Revisiting the Haiti Earthquake
To the Editor: This is in response to the article “The Next Day, Everything Was Flat” (October issue) in which Managing Editor Ed Rutkowski interviews Jennifer Hornsby-Myers from NIOSH. Ms. Hornsby-Myers deployed to Haiti with the CDC as a public health liaison to Joint Task Force-Haiti (JTF-H). While we laud her work, she doesn’t have all her facts straight, specifically regarding the military’s capability to provide pub- lic health support. While she is correct in saying public health is not the military’s primary mission, she completely misses the mark in saying the military doesn’t have many public health assets. The Air Force takes great pride in its robust public health, environmental health and industrial hygiene assets. JTF-Haiti was no dif- ferent with this support. When Air Force Special Operations Command personnel landed in Port-au- Prince on Jan. 13, 2010, there was a public health officer and preventive-medicine physician on the very first plane as part of the team of command and control, combat controllers, and para-rescue personnel to open up the airport and begin search and rescue operations. On Jan. 14, 2010, there was an Air Force industrial hygiene technician on the ground. The three made up what we call a Special Operations Forces Medical Augmentation team and immediately began vector and rodent control, drinking water sampling, hazardous noise characterizations, heat stress monitoring, proper hazardous waste and used oil storage work. Within a week, and then a month, as more conventional forces arrived (called Global Reach Laydown and Preventive Aerospace Medicine teams), more public health and industrial hygiene assets came with the rescue personnel and surgeons. With them came more air, water, noise, and vector sampling equipment, with which they were very busy evaluating and providing advice to JTF leadership on risk control measures. As a force within the Air Force, there are on average 10–20 Public Health Air- men, 10–20 environmental health/industrial hygiene Airmen (the Air Force calls them Bioenvironmental Engineers), and 2– 3 physicians trained in occupational/ preventive medicine at each base around the world, and a smaller number at each deployed location in the Middle East and South Asia supporting our operations. While we can’t speak for the Army, Navy, or Marines (and we hope they comment on this article), we can say without a doubt that the Air Force has many robust public health, environmental health, industrial hygiene, and preventive medicine assets, both at our “home bases” and our deployed locations.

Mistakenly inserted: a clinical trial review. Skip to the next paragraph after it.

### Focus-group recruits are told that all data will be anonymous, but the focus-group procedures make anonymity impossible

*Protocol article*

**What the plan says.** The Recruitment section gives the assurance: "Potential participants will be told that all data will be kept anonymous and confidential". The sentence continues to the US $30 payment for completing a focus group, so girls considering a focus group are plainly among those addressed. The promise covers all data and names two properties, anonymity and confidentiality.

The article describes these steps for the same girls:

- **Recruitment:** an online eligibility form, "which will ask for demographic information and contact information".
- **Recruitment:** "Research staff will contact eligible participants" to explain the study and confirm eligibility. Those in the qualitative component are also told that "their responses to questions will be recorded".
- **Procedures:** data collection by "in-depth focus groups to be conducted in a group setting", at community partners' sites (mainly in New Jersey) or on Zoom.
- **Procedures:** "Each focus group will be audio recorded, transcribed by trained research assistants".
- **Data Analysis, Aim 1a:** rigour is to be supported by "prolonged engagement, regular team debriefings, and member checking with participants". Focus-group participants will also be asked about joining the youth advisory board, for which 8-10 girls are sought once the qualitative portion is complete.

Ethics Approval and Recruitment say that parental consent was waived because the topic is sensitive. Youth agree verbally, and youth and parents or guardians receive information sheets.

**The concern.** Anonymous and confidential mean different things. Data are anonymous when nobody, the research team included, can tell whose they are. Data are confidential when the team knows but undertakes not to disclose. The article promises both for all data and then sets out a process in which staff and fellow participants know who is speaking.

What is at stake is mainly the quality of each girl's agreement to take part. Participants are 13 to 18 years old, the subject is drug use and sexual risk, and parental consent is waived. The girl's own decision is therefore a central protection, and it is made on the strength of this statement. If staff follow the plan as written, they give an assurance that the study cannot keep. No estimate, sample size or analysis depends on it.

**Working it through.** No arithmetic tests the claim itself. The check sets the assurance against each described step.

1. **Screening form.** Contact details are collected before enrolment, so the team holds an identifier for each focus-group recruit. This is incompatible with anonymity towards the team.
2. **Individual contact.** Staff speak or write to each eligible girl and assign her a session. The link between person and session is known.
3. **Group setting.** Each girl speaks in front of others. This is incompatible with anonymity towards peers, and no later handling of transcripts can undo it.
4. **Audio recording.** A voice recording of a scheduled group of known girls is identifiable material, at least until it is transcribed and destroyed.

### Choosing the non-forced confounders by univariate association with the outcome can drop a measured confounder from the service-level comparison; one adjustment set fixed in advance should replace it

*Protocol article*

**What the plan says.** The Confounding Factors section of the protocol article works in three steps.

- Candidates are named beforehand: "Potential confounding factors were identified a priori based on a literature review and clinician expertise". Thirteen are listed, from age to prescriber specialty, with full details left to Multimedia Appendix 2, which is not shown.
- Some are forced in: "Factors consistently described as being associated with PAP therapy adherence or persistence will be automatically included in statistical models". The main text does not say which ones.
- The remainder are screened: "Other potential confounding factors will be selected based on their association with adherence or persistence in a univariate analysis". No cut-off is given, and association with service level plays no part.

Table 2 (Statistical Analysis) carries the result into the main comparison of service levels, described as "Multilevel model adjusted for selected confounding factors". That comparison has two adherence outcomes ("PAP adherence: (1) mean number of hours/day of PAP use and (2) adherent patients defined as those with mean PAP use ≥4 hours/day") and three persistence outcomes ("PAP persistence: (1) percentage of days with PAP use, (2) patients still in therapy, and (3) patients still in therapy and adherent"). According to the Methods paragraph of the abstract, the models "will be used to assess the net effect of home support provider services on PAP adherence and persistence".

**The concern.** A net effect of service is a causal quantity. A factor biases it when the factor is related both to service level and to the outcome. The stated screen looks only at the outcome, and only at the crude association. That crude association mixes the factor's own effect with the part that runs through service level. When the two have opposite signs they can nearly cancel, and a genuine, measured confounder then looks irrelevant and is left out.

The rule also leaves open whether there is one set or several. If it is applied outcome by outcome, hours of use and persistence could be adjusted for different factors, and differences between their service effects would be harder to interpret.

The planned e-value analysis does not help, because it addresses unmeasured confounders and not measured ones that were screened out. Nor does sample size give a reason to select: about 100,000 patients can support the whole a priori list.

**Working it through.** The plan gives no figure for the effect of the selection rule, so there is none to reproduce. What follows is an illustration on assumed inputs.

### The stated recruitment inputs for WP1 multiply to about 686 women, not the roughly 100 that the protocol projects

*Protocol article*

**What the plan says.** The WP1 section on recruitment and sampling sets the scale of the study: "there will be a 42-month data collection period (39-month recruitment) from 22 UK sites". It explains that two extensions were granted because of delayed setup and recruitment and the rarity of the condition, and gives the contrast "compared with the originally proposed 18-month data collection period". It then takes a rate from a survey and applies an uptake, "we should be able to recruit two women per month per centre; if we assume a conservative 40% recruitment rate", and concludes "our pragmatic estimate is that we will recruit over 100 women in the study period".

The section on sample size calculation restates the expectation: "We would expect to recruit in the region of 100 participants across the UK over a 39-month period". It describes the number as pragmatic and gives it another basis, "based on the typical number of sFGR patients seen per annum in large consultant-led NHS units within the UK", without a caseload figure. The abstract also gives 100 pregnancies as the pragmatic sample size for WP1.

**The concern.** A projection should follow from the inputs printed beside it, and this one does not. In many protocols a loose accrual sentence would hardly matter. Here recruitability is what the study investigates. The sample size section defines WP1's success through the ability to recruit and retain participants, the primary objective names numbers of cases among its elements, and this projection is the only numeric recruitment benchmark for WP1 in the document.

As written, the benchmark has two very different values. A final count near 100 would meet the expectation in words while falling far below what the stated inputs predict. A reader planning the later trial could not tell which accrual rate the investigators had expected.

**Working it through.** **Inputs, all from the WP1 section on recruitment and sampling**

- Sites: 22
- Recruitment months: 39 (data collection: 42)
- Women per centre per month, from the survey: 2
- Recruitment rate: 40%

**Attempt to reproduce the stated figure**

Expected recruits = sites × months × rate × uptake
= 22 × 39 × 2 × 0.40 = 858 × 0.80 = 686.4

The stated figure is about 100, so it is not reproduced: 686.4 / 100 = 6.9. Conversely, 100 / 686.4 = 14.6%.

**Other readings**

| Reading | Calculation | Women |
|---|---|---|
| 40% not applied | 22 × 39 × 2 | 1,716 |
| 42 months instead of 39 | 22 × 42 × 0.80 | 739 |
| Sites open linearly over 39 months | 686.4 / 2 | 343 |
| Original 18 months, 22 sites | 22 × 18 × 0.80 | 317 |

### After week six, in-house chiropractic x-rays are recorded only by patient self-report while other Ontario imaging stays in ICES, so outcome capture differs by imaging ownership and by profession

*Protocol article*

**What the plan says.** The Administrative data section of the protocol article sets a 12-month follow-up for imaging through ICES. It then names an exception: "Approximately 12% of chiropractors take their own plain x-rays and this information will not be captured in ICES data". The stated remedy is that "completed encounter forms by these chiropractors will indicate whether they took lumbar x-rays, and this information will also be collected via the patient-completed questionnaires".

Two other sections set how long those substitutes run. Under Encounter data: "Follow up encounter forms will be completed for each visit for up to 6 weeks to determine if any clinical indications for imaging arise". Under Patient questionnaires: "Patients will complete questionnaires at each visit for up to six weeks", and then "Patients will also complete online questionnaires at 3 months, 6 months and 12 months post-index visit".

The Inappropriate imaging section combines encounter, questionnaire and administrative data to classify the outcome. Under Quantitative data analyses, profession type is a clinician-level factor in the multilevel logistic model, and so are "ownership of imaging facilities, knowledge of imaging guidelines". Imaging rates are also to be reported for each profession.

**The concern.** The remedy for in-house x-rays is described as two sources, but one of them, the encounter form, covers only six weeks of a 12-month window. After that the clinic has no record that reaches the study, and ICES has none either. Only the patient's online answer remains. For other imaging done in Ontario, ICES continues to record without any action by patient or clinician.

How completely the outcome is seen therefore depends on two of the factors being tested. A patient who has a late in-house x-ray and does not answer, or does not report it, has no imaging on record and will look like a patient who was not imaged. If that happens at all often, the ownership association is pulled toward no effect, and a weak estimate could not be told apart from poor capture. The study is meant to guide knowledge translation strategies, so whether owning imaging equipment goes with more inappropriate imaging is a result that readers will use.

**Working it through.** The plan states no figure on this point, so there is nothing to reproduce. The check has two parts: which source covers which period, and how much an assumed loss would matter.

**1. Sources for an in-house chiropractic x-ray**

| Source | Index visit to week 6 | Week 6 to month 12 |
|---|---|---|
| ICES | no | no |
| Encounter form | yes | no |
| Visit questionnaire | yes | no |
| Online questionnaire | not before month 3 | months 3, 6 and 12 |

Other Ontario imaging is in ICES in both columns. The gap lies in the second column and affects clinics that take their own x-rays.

Lt. Col. Philip Goff, CIH, Command Bioenvironmental Engineer for Air Force
Special Operations Command, who provided command oversight for JTF-Haiti Air
Force preventive medicine forces.
Major Rebecca Carter, PhD, deputy flight commander of the 96th Aerospace Medicine Squadron Bioenvironmental Engineering Flight, Eglin Air Force Base, Florida,
who deployed to JTF-Haiti with a Preventive Aerospace Medicine Team.
CDR Jennifer Hornsby-Myers, MS, CIH
CDC Liaison to JTF-H
United States Public Health Service